One of the more popular hikes on the Mountain Loop Highway, you will climb about 2,200 feet in elevation on this moderate hike through forest and boulder fields to reach a restore fire lookout tower.
The beautiful views from on top of the mountain include the Olympic Peninsula, Mount Rainer, and Puget Sound.
6. Cherry Creek Falls
If you are looking for waterfall hikes in Seattle then this is a perfect one to check out. In an old logging forest outside Duvall sits Cherry Creek Falls, a 25-foot waterfall.
The hike to get there is about 5 miles, roundtrip, and gains very little elevation, with smoother trails due to the old logging rounds, making this hike relatively easy.
However, the trail can be hard to follow, so make sure you have a reliable way to follow the trail. At the falls, you will find a cool pool that you can dip your feet in.
The picturesque view of the falls with the forest surrounding it makes a nice, relaxing hike.
7. Poo Poo Point
With two different trails, Poo Poo Point is a grassy field on the west side of Tiger Mountain. Supposedly named for the train steam whistles loggers could hear while on the mountain.
A hidden gem hike in Issaquah, you will be awarded with amazing views of Lake Washington and the surrounding area.
If you take Chirco Trail, you will have a 3.8-mile round trip that is steeper, while High School Trail is 7.2 miles round trip but is less steep.
Whichever you choose to take, the views at Poo Poo Point is a perfect easy to moderate hike. For additional tips on trails in Washington I highly recommend checking out WTA.
8. Middle Fork Snoqualmie Trail
Only about 30 minutes from downtown Seattle in North Bend, Middle Fork Snoqualmie Trail follows the Middle Fork Snoqualmie River.
The trail is about 12 miles round trip if you turn around at the Dingford Creek bridge, but you will see hikers turn around throughout the hike.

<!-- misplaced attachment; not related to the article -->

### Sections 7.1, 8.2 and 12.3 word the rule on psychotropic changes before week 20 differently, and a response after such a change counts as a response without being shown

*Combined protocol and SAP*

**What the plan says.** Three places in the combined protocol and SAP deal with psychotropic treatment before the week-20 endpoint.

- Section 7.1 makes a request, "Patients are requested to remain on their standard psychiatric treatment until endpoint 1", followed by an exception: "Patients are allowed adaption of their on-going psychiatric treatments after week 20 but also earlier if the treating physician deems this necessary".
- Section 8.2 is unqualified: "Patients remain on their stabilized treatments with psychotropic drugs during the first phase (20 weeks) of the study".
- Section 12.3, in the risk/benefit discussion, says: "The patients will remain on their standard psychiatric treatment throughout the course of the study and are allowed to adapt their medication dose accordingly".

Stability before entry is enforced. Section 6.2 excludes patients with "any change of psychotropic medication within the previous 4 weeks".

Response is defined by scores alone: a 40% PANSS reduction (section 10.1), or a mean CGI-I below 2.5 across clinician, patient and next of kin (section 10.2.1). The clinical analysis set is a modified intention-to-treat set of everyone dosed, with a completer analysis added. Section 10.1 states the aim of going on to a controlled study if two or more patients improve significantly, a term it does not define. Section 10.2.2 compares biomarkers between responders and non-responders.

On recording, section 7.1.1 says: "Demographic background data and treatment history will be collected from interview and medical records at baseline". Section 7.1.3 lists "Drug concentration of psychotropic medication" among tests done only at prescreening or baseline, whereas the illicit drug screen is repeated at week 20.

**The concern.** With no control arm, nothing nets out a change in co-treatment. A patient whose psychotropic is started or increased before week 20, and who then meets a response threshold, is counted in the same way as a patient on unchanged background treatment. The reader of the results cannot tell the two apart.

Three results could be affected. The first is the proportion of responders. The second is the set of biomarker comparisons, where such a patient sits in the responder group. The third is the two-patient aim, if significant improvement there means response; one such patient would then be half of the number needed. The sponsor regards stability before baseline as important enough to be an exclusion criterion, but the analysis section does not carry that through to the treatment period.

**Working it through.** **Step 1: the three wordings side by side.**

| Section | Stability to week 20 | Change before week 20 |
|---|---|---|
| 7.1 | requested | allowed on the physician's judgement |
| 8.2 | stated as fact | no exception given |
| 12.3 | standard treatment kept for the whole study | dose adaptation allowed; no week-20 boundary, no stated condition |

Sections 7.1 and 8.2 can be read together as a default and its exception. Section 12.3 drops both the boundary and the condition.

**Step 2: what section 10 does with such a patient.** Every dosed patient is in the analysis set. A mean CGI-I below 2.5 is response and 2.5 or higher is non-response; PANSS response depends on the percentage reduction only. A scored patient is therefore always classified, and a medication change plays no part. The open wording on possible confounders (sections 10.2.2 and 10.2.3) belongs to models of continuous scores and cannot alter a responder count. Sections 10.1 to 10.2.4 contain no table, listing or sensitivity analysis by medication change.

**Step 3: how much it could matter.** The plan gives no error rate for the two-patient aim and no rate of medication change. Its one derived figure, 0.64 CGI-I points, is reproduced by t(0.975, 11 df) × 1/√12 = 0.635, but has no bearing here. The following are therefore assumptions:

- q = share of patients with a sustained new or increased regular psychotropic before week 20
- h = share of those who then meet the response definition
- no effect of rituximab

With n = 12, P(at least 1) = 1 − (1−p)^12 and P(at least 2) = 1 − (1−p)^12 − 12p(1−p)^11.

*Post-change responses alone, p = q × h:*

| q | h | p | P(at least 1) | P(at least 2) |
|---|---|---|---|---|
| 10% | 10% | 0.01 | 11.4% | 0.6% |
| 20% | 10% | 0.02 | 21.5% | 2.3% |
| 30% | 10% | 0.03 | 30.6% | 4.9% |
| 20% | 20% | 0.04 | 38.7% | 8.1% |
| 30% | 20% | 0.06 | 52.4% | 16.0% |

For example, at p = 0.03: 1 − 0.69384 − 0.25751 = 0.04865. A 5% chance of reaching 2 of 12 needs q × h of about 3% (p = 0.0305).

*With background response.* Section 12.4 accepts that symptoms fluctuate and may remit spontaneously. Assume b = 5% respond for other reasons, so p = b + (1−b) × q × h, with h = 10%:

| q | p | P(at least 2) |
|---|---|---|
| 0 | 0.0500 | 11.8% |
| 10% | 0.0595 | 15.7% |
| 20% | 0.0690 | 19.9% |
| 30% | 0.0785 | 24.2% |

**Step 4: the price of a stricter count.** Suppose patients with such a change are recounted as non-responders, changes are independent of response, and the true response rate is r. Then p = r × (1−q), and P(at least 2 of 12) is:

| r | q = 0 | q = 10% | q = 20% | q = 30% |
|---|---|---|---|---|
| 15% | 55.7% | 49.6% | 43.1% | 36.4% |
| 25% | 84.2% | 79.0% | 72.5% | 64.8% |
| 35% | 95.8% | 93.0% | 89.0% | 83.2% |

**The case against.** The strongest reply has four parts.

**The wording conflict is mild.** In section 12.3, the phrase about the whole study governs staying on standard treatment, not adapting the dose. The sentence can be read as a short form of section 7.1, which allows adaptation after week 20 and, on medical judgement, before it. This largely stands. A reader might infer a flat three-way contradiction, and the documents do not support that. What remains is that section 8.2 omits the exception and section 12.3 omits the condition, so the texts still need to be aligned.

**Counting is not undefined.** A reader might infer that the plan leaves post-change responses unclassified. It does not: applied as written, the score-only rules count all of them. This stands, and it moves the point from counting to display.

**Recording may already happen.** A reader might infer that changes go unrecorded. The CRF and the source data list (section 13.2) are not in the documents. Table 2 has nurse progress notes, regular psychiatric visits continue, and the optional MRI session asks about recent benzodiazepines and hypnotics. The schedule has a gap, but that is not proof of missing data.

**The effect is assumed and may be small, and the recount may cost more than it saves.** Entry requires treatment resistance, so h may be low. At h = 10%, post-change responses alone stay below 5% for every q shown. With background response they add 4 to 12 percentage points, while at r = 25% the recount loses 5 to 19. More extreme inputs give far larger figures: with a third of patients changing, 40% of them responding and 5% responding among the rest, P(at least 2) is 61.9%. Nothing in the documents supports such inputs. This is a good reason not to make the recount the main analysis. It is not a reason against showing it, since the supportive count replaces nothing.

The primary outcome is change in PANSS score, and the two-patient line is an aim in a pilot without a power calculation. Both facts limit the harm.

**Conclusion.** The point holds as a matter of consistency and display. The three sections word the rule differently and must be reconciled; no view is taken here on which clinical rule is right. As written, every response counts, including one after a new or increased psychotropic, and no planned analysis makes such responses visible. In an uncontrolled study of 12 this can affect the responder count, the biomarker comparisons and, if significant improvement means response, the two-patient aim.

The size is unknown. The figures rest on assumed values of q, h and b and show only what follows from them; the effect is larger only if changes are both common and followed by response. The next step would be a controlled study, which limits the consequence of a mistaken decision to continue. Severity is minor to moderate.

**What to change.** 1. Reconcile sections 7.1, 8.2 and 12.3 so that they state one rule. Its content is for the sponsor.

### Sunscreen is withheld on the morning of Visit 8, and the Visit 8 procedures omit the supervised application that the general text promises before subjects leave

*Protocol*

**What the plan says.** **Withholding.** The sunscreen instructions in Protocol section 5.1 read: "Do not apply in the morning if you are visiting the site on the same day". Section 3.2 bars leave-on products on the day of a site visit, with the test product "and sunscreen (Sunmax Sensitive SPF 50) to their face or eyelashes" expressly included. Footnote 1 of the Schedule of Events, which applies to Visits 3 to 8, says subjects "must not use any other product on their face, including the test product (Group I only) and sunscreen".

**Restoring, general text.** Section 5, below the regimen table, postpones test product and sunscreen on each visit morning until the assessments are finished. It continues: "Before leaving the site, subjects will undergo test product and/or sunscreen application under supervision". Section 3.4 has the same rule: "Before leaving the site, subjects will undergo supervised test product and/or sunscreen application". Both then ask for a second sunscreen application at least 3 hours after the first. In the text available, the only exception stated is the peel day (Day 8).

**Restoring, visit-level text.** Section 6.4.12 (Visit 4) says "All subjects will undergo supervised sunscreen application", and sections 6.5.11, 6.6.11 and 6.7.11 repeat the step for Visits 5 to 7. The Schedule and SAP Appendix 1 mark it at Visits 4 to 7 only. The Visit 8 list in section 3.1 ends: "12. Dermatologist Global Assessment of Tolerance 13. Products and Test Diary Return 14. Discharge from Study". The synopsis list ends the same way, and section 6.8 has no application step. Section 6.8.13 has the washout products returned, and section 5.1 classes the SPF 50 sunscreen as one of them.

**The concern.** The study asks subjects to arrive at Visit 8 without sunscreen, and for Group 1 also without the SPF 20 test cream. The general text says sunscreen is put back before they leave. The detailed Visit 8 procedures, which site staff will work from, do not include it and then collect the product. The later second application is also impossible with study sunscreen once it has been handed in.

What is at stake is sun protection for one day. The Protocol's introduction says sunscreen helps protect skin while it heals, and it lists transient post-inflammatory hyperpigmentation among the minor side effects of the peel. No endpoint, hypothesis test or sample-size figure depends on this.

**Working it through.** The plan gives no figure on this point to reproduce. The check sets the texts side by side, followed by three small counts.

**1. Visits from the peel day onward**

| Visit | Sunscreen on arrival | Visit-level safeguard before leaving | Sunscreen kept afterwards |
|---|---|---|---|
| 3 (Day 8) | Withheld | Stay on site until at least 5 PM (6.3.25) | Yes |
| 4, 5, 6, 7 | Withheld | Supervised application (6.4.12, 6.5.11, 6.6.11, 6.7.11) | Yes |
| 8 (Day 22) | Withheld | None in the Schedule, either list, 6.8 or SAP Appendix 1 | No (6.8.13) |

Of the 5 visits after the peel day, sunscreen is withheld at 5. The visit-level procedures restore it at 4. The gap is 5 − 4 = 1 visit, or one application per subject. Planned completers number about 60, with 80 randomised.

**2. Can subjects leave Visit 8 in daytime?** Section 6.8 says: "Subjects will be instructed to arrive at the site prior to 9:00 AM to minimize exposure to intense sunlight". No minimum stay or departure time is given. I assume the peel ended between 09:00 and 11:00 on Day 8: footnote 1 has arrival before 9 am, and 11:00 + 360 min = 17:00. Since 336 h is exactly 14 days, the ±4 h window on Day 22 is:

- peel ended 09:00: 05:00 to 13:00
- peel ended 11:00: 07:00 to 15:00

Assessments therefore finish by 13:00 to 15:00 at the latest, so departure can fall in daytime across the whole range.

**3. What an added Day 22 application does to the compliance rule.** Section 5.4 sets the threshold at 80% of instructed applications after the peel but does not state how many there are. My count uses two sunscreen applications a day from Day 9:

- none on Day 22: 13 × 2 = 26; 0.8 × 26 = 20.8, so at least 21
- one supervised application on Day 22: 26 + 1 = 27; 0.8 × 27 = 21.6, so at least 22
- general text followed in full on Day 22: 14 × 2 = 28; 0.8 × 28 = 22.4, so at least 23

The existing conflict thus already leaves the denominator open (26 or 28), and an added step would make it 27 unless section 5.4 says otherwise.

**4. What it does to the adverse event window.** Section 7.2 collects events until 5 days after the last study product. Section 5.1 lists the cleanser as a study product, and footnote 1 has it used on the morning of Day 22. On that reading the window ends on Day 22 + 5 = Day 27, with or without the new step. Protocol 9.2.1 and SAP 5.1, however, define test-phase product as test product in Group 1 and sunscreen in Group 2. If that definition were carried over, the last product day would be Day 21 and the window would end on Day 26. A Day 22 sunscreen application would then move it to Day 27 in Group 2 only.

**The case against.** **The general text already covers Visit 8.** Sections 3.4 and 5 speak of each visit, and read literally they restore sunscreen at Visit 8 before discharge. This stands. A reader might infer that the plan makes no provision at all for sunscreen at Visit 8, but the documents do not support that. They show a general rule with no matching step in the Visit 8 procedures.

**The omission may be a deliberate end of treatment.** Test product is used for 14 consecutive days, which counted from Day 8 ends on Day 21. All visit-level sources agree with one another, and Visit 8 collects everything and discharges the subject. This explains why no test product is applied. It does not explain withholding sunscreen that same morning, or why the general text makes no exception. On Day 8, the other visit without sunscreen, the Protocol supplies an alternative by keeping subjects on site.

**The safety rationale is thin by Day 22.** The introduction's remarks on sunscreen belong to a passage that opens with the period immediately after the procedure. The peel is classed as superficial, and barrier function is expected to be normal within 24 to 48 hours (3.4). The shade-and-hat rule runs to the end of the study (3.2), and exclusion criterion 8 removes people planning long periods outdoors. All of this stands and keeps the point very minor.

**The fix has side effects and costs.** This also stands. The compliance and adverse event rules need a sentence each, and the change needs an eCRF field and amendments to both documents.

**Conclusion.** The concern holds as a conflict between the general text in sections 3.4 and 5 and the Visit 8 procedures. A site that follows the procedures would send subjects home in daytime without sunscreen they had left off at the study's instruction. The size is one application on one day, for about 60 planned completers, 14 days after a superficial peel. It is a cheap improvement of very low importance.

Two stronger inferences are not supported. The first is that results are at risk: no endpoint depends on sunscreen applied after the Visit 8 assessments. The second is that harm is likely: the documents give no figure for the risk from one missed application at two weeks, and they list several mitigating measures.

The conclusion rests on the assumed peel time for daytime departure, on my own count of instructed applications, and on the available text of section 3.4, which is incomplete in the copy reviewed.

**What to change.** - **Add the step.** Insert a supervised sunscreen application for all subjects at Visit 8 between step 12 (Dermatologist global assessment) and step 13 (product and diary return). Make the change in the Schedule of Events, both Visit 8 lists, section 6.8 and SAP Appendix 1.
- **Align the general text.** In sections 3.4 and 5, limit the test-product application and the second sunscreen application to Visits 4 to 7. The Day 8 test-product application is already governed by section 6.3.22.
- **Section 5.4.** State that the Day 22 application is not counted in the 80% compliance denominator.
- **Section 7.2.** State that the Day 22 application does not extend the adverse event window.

Although there is no peak to reach, you will be surrounded by a beautiful forest and mountain peaks while you hike to the sound of rushing water.
A simple, relaxing hike, the Middle Fork Snoqualmie Trail is perfect for a beginner hiker.
9. Wallace Falls
Hiking in Seattle up the Wallace River, this popular hike gains an elevation of about 1,300 feet and is a 5.6-mile round trip hike.
There are three large waterfalls and nine falls overall that you will see that are breathtaking. The lower falls are reachable after two miles and after another half miles, you will be greeted by a beautiful view of the middle falls, perhaps the most impressive panoramic view on the trail.
If you push on the steep switchbacks to the upper falls, you will see plenty of stunning views of the falls. The entire hike is gorgeous and is great for both newcomers and seasoned hikers.
10. Chain Lakes Loop
The Chain Lakes Loop shows off the beautiful North Cascades from the towering peaks to the wildflower meadows.
This moderately difficult 8-mile roundtrip hike goes from the Bagley Lakes Trailhead past several lakes and into the Herman Saddle.
Chain Lakes Loop continues between Table Mountain and Ptarmigan Ridge and reaches Artist Point lake. Mount Shuksan is reflected in the lake, creating a stunning image that is arguably one of the prettiest views in the North Cascades.
This hike offers picturesque views of lakes and nature and is a perfect way to see some of the beauty that surrounds Seattle. Among some of the most scenic hikes in Washington.